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Professor Sir William Liley (1929–1983)
Professor Sir William Liley (1929–83): NZ Perinatal Physiologist

The Unborn Child as a patient

By Professor Sir William Liley (1929–83): NZ Perinatal Physiologist

US National Committee for a Human Life Amendment Inc. WASHINGTON D.C. 20036 (in 1974). The US Senate Judiciary Subcommittee on Constitutional Amendments held hearings on 7 May 1974 on proposed constitutional amendments to protect the unborn child. The full text of Dr. Liley's testimony submitted at that time is reproduced herein.

"My name is Albert William Liley. I am a registered medical practitioner in New Zealand. I hold the appointment of Research Professor in Perinatal Physiology at the Post-graduate School of Obstetrics and Gynecology of the University of Auckland, New Zealand. I have trained in neurophysiology, obstetrics, and pediatrics, and clinically I have worked as a fetal pediatrician for most of the last seventeen years.

 This work began with the development of techniques for the antenatal diagnosis of the severity of Rh hemolytic disease, and in 1963, I developed a method by which Rh babies beyond the aid of conventional therapy could be given transfusions in utero to tide them over to a deliverable maturity.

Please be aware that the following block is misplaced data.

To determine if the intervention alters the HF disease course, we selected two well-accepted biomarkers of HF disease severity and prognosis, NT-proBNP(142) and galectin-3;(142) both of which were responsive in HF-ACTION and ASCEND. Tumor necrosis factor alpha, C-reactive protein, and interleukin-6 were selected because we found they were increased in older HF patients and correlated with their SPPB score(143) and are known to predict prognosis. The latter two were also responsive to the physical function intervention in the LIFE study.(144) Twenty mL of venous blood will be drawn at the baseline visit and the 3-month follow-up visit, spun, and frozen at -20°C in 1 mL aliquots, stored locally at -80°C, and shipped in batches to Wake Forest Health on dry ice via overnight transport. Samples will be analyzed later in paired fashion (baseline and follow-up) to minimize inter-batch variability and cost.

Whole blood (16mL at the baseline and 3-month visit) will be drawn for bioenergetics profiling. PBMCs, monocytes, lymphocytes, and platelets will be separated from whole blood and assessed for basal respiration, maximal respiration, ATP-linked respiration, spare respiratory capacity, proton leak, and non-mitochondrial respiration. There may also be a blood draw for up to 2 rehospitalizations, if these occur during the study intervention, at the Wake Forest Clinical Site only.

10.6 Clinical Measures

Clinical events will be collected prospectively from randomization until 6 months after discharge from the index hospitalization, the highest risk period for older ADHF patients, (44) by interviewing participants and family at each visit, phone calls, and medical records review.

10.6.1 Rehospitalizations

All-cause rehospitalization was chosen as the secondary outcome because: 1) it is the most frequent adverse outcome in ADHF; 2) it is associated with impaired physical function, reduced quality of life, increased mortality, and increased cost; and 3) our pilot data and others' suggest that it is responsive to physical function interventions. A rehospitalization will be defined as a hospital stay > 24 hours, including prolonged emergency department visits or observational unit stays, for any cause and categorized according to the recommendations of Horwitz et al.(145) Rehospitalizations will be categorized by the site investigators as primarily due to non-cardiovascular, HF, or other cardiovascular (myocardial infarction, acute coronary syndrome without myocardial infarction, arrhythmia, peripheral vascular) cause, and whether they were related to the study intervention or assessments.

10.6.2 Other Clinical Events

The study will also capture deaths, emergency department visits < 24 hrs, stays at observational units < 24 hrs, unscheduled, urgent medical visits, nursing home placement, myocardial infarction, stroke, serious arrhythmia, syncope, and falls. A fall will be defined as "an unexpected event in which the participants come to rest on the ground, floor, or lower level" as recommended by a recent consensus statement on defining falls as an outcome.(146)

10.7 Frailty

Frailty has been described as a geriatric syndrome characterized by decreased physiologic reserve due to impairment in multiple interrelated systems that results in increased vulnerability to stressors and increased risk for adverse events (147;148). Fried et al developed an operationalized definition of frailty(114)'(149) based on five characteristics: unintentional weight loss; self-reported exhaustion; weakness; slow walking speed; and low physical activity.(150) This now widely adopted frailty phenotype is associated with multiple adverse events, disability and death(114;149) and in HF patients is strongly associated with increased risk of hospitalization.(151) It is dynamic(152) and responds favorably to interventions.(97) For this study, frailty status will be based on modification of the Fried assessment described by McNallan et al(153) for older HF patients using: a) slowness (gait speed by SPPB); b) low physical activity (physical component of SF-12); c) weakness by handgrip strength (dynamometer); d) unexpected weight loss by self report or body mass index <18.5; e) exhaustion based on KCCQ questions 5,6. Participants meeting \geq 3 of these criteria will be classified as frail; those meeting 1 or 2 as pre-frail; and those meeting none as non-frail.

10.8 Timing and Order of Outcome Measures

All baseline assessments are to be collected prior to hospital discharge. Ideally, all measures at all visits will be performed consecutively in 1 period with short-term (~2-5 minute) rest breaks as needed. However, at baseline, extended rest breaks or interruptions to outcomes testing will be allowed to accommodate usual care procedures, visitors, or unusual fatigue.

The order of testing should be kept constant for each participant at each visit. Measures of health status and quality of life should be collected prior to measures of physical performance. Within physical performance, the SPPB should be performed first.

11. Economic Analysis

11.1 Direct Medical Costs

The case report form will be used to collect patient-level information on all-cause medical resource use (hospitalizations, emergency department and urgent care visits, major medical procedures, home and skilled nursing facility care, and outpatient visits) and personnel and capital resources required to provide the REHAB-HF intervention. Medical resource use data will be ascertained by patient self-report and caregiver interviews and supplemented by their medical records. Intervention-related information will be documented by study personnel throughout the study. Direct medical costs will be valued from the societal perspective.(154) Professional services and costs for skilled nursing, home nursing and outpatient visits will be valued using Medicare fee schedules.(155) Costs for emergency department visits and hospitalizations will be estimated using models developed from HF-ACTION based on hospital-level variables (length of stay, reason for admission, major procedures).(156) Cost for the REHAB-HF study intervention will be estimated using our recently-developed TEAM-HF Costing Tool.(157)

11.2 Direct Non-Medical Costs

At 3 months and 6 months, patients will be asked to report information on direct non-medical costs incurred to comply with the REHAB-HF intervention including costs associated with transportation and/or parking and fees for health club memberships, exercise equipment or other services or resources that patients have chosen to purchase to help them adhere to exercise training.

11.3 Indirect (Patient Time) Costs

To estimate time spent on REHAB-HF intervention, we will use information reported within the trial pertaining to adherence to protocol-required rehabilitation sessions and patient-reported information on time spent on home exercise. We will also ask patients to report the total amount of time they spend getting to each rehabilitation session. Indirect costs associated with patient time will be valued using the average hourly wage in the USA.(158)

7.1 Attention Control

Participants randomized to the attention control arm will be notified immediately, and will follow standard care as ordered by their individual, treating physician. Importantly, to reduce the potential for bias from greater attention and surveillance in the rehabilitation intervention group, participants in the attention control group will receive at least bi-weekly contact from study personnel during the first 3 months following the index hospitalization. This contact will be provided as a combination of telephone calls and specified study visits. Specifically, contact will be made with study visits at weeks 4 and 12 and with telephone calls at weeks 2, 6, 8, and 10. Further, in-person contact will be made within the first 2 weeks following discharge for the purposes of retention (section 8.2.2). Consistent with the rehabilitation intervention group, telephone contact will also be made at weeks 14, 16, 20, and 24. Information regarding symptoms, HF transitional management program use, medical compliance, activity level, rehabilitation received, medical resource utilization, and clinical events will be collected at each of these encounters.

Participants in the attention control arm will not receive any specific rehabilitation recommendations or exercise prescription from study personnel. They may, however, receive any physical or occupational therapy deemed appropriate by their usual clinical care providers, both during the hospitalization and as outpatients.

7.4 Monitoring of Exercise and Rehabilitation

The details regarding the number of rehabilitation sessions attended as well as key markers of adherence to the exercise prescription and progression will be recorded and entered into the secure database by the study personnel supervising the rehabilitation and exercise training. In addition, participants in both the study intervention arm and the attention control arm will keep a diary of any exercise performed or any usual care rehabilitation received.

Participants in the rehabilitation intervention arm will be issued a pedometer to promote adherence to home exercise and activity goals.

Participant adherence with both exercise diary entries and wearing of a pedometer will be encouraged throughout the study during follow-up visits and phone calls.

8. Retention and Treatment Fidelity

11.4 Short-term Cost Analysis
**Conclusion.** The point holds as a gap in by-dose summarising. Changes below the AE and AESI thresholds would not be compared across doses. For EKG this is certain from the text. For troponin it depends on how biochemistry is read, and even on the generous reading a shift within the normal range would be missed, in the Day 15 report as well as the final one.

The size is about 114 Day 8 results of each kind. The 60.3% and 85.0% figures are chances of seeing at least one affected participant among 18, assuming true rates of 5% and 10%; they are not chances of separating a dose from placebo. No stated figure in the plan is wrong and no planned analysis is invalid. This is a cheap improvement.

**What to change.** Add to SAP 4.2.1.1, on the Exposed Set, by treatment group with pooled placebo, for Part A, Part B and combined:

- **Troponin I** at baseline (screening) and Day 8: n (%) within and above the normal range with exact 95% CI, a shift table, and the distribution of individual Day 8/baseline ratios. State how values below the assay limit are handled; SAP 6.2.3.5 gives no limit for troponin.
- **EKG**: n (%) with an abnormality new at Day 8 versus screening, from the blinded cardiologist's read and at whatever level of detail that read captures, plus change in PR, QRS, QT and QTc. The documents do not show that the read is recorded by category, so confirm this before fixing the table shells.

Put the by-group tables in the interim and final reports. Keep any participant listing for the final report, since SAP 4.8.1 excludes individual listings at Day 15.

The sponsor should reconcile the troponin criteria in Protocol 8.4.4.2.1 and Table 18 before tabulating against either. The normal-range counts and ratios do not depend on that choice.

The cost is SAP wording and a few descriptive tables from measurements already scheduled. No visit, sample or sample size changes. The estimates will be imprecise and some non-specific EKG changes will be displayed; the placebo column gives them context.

This situation has highlighted the fact that we are dealing with the same baby before and after birth, and our clinical approach to these children is simply a matter of whether we can look after them more safely and adequately in the uterus or out of it.

The techniques we developed for the diagnosis and supervision and treatment of Rh babies before birth have now been widely exploited for the investigation of other problems and, further, they have provided an opportunity to invade the privacy of the fetus and to make many observations of a variety of aspects of fetal life and behavior.

I would like to submit in written testimony an article entitled "The Foetus as a Personality" from the Australia-New Zealand Journal of Psychiatry. Aust.NZ.J.Psychiatry (1972) 6 99 - bit.ly/2W0AE96

Several important points emerge from the experience I have had in the field of perinatal medicine. Firstly, it is obvious that the fetus can need and receive diagnosis and treatment just like any other patient. As one who has to look after babies before birth, I would find it extraordinarily arbitrary to be asked to consider that one baby was important and should be cared for properly, and that another was unimportant and that his existence should be denied.

Secondly, physiological observations and investigations demonstrate that the fetus is not a placid, dependent, fragile, nerveless vegetable, but very much in command of his own environment and destiny with a tenacious purpose.

unborn baby